All lipids are composed of carbon, hydrogen, and a little oxygen. They are insoluble in water but readily soluble in organic solvents such as benzene, acetone, and ether. Like we discussed before, lipids aren’t polymeric substances but are assembled from smaller molecules by dehydration.
Lipids could be simple fatty acids or glycerol. Several lipids are composed of both fatty acids and glycerol, while some of them also contain phosphorus and a phosphorylated organic compound in their structure. Certain lipids possess more complex structures as well.
Classification of lipids
Scientists have classified lipids into subgroups as follows:
These are esters of fatty acids with various alcohols. They may be of two types – neutral/true fats or waxes.
Neutral or true fats
They are also known as glycerides. Every fat molecule is an ester of one molecule of glycerol and one to three molecules of the same or different long-chain fatty acids. Glycerol is chemically trihydroxypropane, whereas a fatty acid molecule is an unbranched chain of carbon atoms that has a carboxylic group attached to an R group.
The R group could be a methyl (-CH3) group, ethyl (-C2H5) group, or have a higher number of –CH2 groups (one carbon to 19 carbons). For example, palmitic acid (C16H32O2) has 16 carbon atoms including the carboxyl carbon. Arachidonic acid possesses 20 carbon atoms including the carboxyl carbon. Fatty acids are of two types:
- Saturated fatty acids like palmitic acid and stearic acid don’t contain double bonds.
- Unsaturated fatty acids such as oleic acid, linoleic acid, linolenic acid, and arachidonic acid possess one or more double bonds in their structure.
Oils containing polyunsaturated fatty acids (PUFA) or fatty acids with more than one double bond are recommended by doctors to people having hypertension, high blood cholesterol, and other cardiovascular diseases because they have been found to lower blood cholesterol. Sunflower oil and safflower oil are rich in polyunsaturated fatty acids.
Depending on the number of fatty acid molecules attached to a molecule of glycerol, neutral or true fats may be monoglycerides (one molecule), diglycerides (two molecules), or triglycerides (three molecules).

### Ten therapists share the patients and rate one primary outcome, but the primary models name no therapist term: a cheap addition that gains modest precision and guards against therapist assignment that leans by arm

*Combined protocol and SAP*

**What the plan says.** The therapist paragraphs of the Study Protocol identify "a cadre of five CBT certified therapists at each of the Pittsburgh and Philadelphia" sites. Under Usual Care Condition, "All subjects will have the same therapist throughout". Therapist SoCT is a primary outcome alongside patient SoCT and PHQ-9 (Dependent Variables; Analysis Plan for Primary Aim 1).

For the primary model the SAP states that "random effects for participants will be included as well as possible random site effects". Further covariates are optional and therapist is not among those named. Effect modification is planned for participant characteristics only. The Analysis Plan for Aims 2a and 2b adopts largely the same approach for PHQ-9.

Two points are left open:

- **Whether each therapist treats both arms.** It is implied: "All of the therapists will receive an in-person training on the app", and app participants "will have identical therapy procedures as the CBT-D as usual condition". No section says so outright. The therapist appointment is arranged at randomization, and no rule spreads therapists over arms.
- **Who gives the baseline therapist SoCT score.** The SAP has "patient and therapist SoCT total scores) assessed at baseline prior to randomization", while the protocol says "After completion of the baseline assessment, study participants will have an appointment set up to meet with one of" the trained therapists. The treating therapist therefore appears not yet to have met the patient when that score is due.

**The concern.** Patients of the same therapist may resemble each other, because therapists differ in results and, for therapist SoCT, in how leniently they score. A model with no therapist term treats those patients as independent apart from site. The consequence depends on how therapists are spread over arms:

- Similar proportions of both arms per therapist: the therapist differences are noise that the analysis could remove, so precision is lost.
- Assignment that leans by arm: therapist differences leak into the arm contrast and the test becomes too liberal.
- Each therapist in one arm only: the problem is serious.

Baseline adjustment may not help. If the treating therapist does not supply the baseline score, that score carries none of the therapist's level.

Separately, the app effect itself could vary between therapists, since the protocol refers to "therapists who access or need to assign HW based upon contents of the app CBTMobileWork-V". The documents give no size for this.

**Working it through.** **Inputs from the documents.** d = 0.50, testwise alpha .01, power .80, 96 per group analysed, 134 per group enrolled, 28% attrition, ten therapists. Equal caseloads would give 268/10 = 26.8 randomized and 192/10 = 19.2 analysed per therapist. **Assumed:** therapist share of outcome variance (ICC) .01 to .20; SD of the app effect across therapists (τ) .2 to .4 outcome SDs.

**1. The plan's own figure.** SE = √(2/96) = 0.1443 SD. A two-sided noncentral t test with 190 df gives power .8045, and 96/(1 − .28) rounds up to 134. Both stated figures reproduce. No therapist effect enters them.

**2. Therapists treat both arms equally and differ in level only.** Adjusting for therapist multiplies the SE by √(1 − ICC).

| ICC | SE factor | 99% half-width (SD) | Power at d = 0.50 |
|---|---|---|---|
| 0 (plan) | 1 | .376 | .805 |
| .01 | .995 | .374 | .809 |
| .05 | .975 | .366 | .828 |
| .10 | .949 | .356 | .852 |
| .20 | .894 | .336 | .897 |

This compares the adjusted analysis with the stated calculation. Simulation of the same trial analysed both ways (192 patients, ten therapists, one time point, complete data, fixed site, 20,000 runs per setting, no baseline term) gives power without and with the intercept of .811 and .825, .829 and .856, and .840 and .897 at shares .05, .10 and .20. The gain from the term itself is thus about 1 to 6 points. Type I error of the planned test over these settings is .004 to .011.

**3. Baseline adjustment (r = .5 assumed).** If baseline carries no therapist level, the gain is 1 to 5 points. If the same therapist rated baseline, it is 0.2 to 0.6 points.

Based on their melting point, triglycerides can be known as fats or oils. Fats (such as butter and ghee) have high melting points and remain in the solid-state at room temperature. On the other hand, oils (such as sunflower oil and groundnut oil) have lower melting points and exist in the liquid state at room temperature.
Waxes are esters of fatty acids with alcohols of higher molecular weight other than glycerol. They play an important protective role in living organisms. They form water-insoluble coatings on the hair in skin in animals and stems, fruits, and leaves in plants.
Bee wax is chemically hexacosyl palmitate and is formed from palmitic acid and myricyl alcohol. It is secreted from the abdominal glands of worker bees for building their hives. Lanolin or wool fat is found in the form of a waterproof coating around animal furs. Mycobacterium tuberculosis and Mycobacterium leprae produce a harmful wax known as wax-D that contributes to their pathogenicity.
Compound or conjugated lipids
These are esters of fatty acids with alcohol that also contain some other chemical groups. They are classified into the following subgroups:
They are composed of a molecule of glycerol or another alcohol having:
- A phosphate group joined to one of its outer –OH groups
- Two fatty acid molecules linked to the other two –OH groups
- A nitrogen-containing chlorine molecule bound to the phosphate group
Phospholipids such as lecithin are found in cell membranes.
They contain fatty acids, the alcohol sphingosine, and galactose. One of the fatty acid molecules is replaced by the galactose residue. Glycolipids are found in the myelin sheath of nerve fibers and in the outer membrane of the cell membrane of chloroplasts.
As their name suggests, lipoproteins are found to have lipids (mostly phospholipids) and proteins in their molecular structures. They are the main constituents of membranes.
They contain colored pigments such as carotenoids (carotene, vitamin A, and more).
Although steroids don’t have fatty acid residues, they are considered lipids because of their fat-like properties. Instead of a straight-chain, they possess four fused carbon rings. Steroids differ from each other in terms of the number and position of double bonds between carbon atoms and in the side groups linked to the ring.
Sterols are the most common steroids found in nature, with the most well-known example being cholesterol. It is the most abundant steroid in animal tissues and is found abundantly in foods containing animal fats. It is synthesized in the liver and is an essential constituent of the animal cell membrane
Prostaglandins are a category of hormone-like unsaturated fatty acids that act as messenger molecules between cells. They are derived from arachidonic acid and other similar C20 fatty acids.
Diosgenin is a steroidal compound found in yams that is used to manufacture anti-fertility pills.